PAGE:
Tuesday, June 6, 2017

Turn Your Back on Hate. Change Starts at Home.

My daughter enjoying #keystorome
Whether I'm a brave adventurer or certified homebody depends largely on whom you ask. I will jump in a car at a moment's notice to make the hour long trek to Atlanta, Georgia, or Chattanooga, Tennessee. I didn't blink at loading 3 children under 10 into a van and driving them 11 or so hours to see their father during summers he spent working in West Virginia. I hopped aboard a bus filled with strangers and road to Washington, DC, where I got lost after the Women's March and walked alone from one end of the district to the other, arriving at a crowded stadium with no clue which bus was mine about 10 minutes prior to its departure. However, in almost 35 years of life, I've only been on 2 round trip flights to anywhere and have never once left the United States.

As a local student at an international boarding school, I used to say: The world comes to me. This notion has continued into adulthood as the future owners of my company's musical instruments often travel from abroad to collect their new TerraPans. Through each of these ventures, I have helped make Rome, Georgia, a temporary home for people from virtually every continent. Yet, sometimes, I am still surprised by the ways my hometown, and the surrounding areas, reveal themselves to me.

Kingston garden bounty
I had an opportunity to revel in this a couple weeks ago when the local group Turn Your Back on Hate hosted Change Starts at Home, an evening of merriment and music in the courtyard of Schroeder's Deli in downtown Rome. A raffle was scheduled during the event, and I needed to drop off my donation, a CD of TerraPan music performed by the local artist John Hand. I intended to attend the event in the evening with my husband, but I enlisted my children to help me deliver the CD earlier in the day. Our journey was fruitful. It began with a stop by the gazebo south of Rome in Kingston, where a family of gardeners were selling herbs, vegetables, wild flowers, painted pots and snow cones. I live in Kingston and loved giving my children an opportunity to make a meaningful purchase from neighbors whose child had sat in my former middle school classroom just after my daughter was born.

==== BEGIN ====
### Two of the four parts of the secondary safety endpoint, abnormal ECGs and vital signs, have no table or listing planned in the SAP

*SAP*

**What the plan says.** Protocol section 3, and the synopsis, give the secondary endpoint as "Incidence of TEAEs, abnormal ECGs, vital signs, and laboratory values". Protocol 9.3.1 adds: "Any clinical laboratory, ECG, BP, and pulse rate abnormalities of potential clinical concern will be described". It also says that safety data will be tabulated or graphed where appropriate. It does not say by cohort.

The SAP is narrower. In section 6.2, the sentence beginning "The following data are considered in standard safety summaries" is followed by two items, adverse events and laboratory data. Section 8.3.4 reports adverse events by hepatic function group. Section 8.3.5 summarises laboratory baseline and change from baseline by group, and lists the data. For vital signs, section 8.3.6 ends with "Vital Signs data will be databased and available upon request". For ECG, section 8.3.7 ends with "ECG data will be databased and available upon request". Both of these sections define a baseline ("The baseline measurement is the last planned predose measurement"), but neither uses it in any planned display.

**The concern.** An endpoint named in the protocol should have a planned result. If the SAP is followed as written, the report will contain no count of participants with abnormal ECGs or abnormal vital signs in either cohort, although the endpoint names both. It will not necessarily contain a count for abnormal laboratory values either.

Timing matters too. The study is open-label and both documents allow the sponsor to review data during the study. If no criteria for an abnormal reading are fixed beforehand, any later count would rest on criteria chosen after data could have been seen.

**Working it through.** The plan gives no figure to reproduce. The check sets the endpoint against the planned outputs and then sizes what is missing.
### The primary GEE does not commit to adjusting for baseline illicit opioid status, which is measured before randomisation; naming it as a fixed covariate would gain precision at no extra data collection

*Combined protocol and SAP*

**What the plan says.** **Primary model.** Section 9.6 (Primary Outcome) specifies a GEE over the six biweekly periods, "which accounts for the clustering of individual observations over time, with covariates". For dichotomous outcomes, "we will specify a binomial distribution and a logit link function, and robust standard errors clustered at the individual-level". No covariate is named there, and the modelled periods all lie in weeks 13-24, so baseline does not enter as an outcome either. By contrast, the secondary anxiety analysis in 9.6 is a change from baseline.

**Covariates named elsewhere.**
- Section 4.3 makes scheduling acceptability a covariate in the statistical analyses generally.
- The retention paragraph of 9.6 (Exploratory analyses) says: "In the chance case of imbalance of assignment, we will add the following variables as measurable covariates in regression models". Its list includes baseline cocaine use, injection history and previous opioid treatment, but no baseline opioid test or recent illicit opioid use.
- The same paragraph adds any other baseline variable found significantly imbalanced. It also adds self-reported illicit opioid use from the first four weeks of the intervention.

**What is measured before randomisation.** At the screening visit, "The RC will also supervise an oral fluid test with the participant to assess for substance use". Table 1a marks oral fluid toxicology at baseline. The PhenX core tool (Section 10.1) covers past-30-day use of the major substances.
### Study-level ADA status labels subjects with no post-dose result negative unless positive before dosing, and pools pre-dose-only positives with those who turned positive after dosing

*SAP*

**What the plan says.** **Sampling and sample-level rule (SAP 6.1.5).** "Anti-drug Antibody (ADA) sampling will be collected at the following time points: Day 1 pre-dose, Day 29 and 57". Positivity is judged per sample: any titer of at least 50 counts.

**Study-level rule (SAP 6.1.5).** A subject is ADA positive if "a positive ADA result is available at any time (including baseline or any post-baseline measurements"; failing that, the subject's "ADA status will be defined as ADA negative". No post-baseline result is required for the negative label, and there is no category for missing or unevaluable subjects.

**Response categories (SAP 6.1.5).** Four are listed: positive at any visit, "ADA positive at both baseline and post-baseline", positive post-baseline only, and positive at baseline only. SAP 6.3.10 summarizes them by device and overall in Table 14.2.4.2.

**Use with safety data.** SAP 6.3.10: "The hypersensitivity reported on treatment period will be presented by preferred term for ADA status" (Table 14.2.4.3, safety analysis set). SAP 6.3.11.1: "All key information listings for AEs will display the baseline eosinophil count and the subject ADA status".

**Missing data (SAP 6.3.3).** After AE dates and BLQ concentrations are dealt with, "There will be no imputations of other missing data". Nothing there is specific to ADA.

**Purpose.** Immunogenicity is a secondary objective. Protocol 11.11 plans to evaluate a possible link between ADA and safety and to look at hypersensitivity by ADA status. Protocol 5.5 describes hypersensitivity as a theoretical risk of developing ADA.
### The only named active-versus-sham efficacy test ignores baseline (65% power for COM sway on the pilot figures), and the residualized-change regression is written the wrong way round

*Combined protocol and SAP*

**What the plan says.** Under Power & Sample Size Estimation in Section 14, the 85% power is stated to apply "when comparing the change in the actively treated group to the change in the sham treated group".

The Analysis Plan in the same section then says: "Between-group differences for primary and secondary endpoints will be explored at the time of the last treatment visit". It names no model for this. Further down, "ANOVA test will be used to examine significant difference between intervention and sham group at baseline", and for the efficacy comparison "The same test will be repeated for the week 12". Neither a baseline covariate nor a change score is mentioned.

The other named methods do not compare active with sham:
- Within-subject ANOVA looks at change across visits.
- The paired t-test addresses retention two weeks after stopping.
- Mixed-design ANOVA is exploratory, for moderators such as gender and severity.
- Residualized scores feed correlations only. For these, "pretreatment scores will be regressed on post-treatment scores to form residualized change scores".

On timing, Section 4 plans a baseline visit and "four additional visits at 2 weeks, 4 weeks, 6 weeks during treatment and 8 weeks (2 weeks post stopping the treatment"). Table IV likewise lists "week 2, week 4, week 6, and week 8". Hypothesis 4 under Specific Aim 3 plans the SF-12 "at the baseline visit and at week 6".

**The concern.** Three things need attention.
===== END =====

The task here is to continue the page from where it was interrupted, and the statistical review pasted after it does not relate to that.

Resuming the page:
Afterward, my now 8-year-old daughter settled down at a piano on the corner of Broad Street in Rome. She has always had an incredible knack for free style lyrics, and the keys added a welcome dimension to her playful, spontaneous art. We walked back and forth between Rome's new gourmet frozen pop shop Frio's and its landmark deli Schroeder's, each time seeing familiar faces and entertaining new ones with original songs.

The piano my daughter played exists thanks to the project Keys to Rome. Keys to Rome is one of many efforts supported by Turn Your Back on Hate, and its sister organization Peacefully Engaging the Rome Community. TYBOH and PERC exist to empower people to find their voices through artistic self expression, and the prevalence of this goal in Rome is one of the things which makes my hometown special to me. 

My husband, performing TerraPan at Change Starts at Home
One of my most vibrant memories of late childhood takes place in the Schroeder's courtyard. I attended a poetry reading which marked the publication of one of my favorite high school teacher's chapbooks, as well as his farewell to the south. He would be heading off to pursue new opportunities in New Hampshire in the morning. I spent the evening marveling at how the combination of a sudden rain storm clearing in the moonlight, my teacher's powerfully delivered elegy to a friend who spent many years courting death, and my chance encounter with a college student bound to protest with the Zapatistas in Mexico made for powerful memories in real time. However, the highlight of that evening was a familiar shopkeeper named Seth taking the stage with his band The Strange. My bare feet felt so good splashing in the puddles as I danced.

Twenty years later, with gray weaving its way through his otherwise red beard, Seth and the most recent iteration of The Strange took the stage at Schroeder's again the other Saturday night. So did my husband with his TerraPan. So did my friend Jessie Reed—not just as a performer, as I used to know her, but also as founder of TYBOH and PERC. Observing this, I felt the power in having spaces which hold constant. These spaces remind me how my passions have seeded and grown over time. These spaces also root us in our own stories—ultimately giving us more ground on which to stand and relate to different cultures, calling now more than ever for our compassionate attention, exploration and understanding.

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